GENEVA (Reuters) - The U.N. refugee agency said on Friday that it had reached an opposition-held area of north Syria for the first time and found about 45,000 displaced people living in appalling conditions.
A senior U.N. official voiced fears that other parts of the country could contain similar untold stories of suffering and he said Syria faced systematic destruction.
The Syrian government agreed to give the U.N. access to the zone of Azaz north of Aleppo near the Turkish border, enabling a convoy to deliver tents and blankets to needy people living in the open in sub-zero temperatures.
“This is an area that the U.N. has not been able to physically reach ever since the beginning of the conflict,” Yacoub El Hillo, director of UNHCR’s Middle East and North Africa Bureau, told reporters in Geneva.
El Hillo, who was in Syria last week, added: “It is an appalling situation in Syria today. Probably all these figures are not capturing the true story of how Syria, the people but also the country, are facing systematic destruction.”
U.N. supplies including food have reached Azaz, “a very far corner of the country” in the northwest from time to time, but via partner agencies and not U.N. staff. “People have been stranded, cut off without any systematic aid,” he said.
“It is a breakthrough,” UNHCR spokesman Adrian Edwards told Reuters.
Azaz is located opposite Kilis camp on the Turkish side that holds about 10,000 Syrian refugees who have crossed that border, according to the U.N. High Commissioner for Refugees (UNHCR).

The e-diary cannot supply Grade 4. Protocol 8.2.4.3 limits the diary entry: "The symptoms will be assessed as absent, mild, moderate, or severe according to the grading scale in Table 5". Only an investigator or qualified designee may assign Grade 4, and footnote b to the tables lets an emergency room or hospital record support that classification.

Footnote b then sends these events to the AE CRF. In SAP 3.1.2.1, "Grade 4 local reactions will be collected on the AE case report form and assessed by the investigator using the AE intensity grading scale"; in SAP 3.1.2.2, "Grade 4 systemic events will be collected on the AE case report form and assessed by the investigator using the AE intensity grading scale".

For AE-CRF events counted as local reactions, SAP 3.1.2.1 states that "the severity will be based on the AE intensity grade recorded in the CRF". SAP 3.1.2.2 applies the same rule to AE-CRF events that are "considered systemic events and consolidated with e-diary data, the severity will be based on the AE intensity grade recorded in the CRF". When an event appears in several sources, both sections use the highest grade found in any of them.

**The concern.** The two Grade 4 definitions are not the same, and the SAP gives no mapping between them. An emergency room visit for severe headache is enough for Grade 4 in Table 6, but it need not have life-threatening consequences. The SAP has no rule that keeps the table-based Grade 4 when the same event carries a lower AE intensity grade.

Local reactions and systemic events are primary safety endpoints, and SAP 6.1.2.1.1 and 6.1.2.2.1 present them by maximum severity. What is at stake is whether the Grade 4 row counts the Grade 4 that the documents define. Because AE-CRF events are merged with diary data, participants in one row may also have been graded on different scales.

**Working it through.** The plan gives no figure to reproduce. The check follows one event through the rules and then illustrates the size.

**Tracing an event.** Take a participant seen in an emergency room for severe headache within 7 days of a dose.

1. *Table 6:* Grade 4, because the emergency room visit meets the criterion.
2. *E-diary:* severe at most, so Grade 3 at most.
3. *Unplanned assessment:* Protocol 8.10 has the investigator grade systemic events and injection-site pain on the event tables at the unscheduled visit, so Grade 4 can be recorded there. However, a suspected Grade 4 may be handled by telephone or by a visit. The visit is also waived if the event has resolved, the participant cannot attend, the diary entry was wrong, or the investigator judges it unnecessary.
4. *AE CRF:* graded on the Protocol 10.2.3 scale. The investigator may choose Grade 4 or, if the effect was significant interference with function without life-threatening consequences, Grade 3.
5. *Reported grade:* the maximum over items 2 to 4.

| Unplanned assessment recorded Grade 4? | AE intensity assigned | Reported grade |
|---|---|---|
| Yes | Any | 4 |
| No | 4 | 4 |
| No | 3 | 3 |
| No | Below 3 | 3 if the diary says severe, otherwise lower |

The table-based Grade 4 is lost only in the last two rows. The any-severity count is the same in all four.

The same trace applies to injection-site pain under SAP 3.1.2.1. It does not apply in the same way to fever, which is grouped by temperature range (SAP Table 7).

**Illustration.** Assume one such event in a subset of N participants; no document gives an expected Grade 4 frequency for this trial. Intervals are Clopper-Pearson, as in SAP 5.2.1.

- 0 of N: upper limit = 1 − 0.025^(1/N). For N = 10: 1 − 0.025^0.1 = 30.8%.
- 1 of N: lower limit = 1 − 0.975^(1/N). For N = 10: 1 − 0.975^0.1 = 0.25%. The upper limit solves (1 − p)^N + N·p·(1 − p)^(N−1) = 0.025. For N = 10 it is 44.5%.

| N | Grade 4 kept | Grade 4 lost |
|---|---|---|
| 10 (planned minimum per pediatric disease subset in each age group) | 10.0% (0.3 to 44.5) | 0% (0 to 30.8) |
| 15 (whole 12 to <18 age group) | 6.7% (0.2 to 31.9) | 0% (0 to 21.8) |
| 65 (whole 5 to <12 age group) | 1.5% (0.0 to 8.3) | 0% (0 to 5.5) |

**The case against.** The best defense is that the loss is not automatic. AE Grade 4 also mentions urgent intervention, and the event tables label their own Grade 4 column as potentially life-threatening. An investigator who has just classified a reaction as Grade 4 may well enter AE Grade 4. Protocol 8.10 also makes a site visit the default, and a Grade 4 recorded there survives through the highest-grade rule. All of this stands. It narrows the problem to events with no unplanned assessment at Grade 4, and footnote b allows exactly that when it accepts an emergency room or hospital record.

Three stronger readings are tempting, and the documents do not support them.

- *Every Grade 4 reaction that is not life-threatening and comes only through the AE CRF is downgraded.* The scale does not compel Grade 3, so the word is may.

“On this (Syrian) side it is makeshift camps in appalling conditions. So hopefully this will be the first of many, many convoys that we will be operating,” El Hillo said.
UNHCR’s 8-truck convoy delivered 2,000 tents and 15,000 blankets to Azaz after taking three days to reach the area from a civilian airport near Latakia on the Syrian coast, he said.
“They want us to continue, it could not have happened without the Syrian government. For the planes to land near Latakia we had to have landing permits and also for the trucks to move,” El Hillo said.
“It is indeed our aim to move the next convoy in the new few days with larger quantities of aid to this population in that part of the country but also many other parts of the country where displaced families are today in disputed areas and not only in government-controlled areas.”
The government of President Bashar al-Assad, locked in a two-year conflict, does not allow U.N. agencies to enter rebel-held areas from across its borders but agencies including Medecins Sans Frontieres have been active in Azazn, he said.
“It (the situation) is pushing us also to try everything possible to deliver aid from within Syrian territory in respect of Syria’s sovereignty. The government’s position is clear on cross-border deliveries.”
Doctors in Aleppo and Deir al-Zor have reported outbreaks of leishmaniasis, an endemic tropical disease transmitted by sand-flies that causes skin ulcers resembling leprosy, the World Health Organization (WHO) said on Friday.
Poor waste management and lack of hygiene have fuelled its spread, but the U.N. agency is trying to deliver medicines to both hotspots, WHO spokesman Glenn Thomas told a news briefing.
Some 420,000 people, half of them children, need urgent humanitarian aid in Homs province, the U.N. Children’s Fund said, reporting on an inter-agency mission to the central area.
“Almost one in three people in Homs is a displaced person and about two-thirds of the displaced are below 18 years old,” UNICEF spokeswoman Marixie Mercado said.
The mission also visited opposition-held Talbiseh, about 30 km north of Homs, the scene of heavy fighting in the past year.
“Women are taking donated blankets and turning them into clothing, breaking up children’s clothing sets so that they can get shoes to one child, a sweater to another child and pyjamas to another child,” Mercado said.
Reporting by Stephanie Nebehay; Editing by Stephen Powell